Giant Manta Ray feeding at ocean surface. Photo Credit: Steve Woods Photography/Getty ImagesAnimals Ecuador
There’s Plenty of Manta Rays in (This Part of) the Sea – and We’re Learning from Them
Off the coast of Ecuador, a population of oceanic manta rays was found to be 10 times bigger than in any other region, and scientists are studying this happy surprise to help ensure rays get the best chances of survival in other parts of the world.
“It’s clear that something different is happening here,” says coauthor of the study and quantitative ecologist Joshua Stewart, from Oregon State University. “This is a rare story of ocean optimism.”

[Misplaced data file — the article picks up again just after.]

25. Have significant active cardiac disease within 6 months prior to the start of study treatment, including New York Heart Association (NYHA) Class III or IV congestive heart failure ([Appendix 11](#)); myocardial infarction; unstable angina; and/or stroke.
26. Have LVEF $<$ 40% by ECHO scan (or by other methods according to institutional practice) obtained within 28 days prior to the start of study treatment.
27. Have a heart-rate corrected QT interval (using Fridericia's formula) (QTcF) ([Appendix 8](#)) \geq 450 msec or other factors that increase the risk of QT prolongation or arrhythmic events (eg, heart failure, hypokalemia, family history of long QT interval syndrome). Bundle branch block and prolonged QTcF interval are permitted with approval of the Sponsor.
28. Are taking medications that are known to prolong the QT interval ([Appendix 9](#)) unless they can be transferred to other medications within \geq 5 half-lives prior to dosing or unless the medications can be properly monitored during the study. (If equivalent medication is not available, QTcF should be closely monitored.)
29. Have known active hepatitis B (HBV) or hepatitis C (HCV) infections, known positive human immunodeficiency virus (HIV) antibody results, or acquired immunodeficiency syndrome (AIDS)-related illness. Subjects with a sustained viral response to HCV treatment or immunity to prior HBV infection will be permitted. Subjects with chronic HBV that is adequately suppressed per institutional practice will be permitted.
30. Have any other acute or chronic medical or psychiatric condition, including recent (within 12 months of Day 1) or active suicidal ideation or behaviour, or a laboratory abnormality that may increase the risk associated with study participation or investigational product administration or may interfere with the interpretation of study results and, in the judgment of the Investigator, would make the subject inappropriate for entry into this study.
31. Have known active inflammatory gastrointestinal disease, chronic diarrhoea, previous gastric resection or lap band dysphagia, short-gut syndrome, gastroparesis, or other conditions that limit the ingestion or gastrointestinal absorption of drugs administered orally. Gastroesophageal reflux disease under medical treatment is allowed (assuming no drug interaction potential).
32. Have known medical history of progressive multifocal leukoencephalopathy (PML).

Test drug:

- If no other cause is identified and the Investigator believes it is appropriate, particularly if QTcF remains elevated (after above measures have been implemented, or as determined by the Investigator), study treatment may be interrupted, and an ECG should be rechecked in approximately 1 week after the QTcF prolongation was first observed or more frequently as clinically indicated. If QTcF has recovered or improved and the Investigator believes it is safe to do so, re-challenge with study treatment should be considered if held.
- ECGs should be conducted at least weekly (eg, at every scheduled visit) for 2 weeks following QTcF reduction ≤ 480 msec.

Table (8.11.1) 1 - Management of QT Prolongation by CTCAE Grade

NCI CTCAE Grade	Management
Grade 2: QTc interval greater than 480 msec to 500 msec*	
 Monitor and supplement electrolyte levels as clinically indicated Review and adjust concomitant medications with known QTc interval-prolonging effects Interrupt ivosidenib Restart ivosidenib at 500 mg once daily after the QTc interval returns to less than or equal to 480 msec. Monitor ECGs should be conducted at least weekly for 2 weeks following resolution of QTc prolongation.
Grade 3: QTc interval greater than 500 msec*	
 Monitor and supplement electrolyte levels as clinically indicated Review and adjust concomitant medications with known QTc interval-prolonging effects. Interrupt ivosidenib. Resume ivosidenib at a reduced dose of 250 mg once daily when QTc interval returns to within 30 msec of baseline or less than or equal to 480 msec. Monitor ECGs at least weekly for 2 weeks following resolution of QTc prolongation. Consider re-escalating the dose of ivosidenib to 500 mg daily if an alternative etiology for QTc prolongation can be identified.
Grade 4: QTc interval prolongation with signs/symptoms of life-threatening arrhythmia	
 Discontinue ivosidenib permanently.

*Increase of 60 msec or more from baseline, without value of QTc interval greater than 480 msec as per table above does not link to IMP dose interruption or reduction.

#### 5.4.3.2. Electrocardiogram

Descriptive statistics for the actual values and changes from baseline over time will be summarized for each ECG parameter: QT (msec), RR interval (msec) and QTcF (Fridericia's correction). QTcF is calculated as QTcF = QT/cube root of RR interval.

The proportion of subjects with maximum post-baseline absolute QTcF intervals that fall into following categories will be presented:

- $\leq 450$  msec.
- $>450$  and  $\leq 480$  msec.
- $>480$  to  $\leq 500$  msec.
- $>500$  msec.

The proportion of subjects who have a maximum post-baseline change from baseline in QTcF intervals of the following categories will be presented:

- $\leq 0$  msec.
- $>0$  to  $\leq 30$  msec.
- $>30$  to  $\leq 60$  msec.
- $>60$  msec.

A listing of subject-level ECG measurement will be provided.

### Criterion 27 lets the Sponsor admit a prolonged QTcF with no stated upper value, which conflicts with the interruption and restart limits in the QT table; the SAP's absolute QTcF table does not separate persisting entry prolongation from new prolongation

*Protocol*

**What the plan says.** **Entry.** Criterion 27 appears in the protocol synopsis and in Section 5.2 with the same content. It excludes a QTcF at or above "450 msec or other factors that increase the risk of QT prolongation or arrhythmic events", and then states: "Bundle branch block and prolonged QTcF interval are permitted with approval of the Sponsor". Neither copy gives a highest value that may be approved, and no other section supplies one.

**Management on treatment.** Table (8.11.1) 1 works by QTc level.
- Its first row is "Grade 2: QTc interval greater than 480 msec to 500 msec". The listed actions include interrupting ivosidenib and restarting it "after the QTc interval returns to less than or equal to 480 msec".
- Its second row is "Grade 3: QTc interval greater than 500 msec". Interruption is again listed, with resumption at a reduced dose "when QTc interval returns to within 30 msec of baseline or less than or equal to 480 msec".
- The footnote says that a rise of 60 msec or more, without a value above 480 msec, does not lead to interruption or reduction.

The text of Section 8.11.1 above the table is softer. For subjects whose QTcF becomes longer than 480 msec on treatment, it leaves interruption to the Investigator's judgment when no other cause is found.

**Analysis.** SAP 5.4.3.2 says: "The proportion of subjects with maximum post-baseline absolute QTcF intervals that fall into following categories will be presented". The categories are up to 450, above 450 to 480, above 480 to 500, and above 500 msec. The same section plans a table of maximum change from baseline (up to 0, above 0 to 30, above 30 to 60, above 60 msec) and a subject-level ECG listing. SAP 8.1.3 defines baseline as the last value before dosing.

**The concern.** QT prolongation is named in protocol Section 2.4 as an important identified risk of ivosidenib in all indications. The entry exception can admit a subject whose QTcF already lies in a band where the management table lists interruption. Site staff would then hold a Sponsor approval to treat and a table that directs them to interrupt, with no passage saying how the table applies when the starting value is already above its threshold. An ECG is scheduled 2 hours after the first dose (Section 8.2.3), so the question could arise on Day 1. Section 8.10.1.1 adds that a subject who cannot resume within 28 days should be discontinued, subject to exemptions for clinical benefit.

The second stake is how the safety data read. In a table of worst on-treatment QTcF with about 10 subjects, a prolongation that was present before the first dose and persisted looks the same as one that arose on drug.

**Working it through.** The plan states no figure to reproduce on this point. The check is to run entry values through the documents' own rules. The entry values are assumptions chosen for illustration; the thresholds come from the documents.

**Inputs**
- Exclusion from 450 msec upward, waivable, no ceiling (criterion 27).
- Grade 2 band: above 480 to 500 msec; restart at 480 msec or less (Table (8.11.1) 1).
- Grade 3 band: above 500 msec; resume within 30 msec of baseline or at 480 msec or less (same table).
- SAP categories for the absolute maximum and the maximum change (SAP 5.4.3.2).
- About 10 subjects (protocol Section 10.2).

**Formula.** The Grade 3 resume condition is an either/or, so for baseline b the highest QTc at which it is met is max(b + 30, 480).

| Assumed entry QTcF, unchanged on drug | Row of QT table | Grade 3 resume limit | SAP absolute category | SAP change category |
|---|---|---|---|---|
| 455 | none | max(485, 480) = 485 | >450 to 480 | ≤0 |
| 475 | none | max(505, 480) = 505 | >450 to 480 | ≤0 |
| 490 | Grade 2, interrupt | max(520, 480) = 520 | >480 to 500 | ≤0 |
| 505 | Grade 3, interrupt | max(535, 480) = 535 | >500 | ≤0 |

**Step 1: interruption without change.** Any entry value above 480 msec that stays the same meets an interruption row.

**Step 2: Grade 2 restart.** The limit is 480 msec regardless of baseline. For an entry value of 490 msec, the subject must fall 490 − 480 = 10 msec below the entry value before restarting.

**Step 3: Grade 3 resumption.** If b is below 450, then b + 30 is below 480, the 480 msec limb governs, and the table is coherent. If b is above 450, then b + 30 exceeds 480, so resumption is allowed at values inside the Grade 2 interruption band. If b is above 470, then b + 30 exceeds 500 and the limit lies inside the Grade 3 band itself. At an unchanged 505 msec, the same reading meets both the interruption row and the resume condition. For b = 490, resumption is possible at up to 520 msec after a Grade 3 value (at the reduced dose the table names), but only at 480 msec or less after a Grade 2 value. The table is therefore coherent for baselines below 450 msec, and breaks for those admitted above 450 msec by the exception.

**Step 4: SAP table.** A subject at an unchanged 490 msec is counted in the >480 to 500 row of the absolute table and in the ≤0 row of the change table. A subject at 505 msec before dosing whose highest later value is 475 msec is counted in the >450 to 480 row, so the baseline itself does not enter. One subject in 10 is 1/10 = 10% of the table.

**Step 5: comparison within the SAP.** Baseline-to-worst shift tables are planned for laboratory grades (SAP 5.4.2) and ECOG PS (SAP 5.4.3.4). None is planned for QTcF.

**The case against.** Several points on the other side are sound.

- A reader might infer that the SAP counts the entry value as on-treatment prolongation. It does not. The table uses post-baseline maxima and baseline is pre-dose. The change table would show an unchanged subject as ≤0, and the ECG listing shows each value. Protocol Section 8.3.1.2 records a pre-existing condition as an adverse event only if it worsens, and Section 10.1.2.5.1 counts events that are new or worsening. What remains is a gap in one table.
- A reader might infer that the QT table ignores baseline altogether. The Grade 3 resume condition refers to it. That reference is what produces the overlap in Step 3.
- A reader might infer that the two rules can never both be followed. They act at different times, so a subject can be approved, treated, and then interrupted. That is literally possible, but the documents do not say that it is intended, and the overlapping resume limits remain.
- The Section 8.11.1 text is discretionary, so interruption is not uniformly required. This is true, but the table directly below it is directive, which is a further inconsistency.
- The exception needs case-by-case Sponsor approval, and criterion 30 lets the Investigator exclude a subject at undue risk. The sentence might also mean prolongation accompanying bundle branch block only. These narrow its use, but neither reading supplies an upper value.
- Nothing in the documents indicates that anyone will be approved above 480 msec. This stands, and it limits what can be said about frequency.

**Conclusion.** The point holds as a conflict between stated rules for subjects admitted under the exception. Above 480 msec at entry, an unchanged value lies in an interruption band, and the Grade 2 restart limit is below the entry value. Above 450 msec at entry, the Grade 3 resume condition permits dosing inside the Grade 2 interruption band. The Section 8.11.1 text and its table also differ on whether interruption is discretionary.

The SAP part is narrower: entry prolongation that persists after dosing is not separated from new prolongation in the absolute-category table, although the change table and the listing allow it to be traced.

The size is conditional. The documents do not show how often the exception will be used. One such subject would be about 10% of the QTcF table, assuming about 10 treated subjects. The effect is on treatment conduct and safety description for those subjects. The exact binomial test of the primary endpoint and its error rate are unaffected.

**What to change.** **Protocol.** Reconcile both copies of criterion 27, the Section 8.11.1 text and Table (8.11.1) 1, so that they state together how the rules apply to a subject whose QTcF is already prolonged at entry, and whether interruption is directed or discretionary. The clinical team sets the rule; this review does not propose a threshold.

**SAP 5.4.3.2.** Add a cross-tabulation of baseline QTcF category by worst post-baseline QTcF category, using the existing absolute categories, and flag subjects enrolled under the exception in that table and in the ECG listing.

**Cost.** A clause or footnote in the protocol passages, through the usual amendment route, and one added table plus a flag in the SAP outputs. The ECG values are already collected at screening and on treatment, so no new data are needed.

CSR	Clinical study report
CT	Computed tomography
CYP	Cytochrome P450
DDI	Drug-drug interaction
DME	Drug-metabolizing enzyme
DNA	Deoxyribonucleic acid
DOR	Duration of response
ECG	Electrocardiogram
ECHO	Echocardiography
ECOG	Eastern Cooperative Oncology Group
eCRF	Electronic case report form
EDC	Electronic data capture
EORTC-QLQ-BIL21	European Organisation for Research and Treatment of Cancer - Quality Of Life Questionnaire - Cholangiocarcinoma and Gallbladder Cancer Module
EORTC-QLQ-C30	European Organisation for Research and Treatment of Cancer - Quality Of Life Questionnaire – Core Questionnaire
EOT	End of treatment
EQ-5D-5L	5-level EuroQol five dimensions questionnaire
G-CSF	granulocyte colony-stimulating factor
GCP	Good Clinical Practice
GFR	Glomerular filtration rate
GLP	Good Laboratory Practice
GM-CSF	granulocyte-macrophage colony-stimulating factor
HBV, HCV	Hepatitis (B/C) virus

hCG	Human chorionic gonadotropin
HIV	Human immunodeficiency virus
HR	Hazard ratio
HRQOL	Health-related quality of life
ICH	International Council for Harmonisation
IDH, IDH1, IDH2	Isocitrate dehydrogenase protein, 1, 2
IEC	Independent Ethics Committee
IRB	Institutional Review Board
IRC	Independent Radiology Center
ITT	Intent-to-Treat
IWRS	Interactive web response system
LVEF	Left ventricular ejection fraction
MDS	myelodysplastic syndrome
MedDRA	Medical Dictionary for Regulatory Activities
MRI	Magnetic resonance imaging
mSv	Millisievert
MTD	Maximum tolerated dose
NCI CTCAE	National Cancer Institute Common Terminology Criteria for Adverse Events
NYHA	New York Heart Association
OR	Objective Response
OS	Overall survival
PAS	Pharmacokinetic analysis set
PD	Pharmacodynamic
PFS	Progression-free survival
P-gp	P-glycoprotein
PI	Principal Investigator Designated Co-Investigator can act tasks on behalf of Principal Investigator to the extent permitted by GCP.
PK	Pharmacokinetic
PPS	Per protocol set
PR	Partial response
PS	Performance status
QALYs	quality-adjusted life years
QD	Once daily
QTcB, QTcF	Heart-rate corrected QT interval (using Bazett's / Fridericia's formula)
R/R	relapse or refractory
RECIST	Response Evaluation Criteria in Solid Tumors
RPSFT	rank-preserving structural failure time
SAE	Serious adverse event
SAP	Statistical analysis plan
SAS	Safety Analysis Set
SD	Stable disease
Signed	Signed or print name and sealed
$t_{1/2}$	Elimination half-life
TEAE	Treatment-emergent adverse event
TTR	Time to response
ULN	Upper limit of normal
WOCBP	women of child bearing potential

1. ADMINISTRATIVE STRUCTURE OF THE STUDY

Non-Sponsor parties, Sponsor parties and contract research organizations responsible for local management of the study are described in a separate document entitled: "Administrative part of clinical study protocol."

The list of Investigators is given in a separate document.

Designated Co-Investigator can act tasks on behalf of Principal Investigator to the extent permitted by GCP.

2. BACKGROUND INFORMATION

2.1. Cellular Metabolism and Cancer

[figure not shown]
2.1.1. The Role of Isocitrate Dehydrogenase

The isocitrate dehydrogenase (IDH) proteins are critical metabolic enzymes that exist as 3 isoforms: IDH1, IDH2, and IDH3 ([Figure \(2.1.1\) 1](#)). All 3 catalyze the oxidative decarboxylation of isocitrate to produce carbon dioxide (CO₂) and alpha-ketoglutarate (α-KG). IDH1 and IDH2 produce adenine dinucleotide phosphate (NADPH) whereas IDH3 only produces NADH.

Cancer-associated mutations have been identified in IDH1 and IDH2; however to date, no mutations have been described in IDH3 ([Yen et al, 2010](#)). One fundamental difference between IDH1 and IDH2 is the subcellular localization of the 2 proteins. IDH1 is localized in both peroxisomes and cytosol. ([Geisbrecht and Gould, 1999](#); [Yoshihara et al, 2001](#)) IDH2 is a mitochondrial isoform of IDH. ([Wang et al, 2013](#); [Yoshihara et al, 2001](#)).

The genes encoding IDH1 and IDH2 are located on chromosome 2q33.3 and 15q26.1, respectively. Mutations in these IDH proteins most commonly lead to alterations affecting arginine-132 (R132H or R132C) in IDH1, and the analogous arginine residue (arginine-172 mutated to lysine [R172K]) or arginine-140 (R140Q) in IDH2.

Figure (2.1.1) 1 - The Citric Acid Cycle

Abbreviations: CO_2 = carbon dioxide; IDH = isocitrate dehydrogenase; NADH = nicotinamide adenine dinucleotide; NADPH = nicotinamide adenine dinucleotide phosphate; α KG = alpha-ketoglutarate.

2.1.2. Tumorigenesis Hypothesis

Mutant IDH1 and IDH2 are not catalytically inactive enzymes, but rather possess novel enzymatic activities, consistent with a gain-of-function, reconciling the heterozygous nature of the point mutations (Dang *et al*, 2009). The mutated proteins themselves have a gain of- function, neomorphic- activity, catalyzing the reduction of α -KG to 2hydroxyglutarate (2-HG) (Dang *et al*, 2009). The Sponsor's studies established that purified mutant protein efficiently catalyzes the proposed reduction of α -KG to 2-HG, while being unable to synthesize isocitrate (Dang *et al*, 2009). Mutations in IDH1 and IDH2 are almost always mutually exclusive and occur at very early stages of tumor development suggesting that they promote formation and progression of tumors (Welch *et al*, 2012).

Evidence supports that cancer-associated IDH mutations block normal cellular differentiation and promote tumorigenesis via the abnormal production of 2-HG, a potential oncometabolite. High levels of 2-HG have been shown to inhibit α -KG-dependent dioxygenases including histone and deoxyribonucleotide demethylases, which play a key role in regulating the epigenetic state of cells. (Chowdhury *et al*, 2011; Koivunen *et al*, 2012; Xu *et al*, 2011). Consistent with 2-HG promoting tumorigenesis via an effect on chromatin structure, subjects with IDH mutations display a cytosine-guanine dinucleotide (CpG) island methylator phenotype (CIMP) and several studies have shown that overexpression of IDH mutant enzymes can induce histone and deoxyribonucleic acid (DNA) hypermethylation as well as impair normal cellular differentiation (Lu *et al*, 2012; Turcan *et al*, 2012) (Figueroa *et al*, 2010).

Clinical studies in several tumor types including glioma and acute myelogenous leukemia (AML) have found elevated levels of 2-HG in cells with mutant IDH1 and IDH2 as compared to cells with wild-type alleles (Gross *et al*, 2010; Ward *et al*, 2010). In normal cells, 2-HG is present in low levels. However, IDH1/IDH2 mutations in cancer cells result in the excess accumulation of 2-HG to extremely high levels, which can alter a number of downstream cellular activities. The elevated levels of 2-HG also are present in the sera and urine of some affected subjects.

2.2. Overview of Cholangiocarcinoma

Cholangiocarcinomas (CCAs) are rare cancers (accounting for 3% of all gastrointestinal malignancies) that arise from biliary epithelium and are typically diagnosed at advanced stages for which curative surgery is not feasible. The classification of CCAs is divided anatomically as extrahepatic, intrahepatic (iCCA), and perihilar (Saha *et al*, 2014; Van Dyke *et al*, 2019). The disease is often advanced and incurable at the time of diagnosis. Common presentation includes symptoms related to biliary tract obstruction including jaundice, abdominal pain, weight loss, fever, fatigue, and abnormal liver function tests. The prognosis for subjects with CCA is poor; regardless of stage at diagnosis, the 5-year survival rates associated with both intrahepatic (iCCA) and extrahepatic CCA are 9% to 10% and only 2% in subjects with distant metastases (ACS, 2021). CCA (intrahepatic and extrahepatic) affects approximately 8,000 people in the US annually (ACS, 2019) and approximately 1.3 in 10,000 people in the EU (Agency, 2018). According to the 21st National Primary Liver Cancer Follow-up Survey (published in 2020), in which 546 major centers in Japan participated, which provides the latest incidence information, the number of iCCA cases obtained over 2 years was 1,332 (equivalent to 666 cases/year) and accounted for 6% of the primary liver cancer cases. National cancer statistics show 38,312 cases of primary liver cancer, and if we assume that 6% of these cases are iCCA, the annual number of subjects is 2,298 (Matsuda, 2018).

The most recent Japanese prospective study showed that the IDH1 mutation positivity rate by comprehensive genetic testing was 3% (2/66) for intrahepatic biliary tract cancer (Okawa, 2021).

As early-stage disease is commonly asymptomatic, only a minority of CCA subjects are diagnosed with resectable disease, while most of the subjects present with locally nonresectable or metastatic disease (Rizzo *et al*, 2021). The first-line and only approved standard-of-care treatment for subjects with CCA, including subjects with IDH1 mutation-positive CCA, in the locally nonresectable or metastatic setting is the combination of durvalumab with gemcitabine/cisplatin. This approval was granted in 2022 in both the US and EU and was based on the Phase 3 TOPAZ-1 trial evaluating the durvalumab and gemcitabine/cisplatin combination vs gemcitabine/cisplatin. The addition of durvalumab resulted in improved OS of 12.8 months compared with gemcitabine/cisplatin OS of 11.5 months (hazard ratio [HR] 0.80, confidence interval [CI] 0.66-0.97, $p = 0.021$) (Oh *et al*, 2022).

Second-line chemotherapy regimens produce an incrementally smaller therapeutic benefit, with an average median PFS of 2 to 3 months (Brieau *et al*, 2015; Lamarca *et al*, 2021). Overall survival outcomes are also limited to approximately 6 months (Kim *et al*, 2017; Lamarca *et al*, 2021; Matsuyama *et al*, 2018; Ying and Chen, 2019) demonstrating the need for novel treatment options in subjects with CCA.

There are more than 22,000 oceanic manta rays – or Mobula birostris – in the Isla de la Plata region where there is a plentiful supply of food due to cold and nutrient-rich water providing a steady stream of zooplankton. Even though the Ecuador population is 10 times the numbers estimated in other regions – between 1,000 and 2,000 – the oceanic mantra ray reappeared on the International Union for Conservation of Nature Red List of Threatened Species in 2019. Oceanic manta rays are identified through the spot pattern they have on their belly, as unique for them as fingerprints for humans.